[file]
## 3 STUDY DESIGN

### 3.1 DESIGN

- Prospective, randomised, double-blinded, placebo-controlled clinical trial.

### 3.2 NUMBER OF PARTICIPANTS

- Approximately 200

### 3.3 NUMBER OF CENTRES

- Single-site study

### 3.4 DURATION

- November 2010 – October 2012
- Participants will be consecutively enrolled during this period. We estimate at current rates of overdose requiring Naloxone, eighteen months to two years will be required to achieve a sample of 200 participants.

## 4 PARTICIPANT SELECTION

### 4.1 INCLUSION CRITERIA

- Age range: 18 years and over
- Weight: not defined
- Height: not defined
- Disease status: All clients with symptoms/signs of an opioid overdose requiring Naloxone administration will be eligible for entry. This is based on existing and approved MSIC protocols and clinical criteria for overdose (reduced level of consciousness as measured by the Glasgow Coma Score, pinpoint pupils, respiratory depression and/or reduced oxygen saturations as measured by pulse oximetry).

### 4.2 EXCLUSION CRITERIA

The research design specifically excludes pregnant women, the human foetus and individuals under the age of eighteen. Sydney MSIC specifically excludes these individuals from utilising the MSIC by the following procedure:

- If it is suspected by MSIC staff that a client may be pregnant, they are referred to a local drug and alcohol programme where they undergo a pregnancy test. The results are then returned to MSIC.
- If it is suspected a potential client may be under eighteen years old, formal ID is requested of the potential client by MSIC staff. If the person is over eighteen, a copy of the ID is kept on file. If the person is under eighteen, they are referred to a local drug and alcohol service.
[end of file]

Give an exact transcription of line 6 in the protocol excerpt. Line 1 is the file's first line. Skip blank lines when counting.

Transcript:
### 3.3 NUMBER OF CENTRES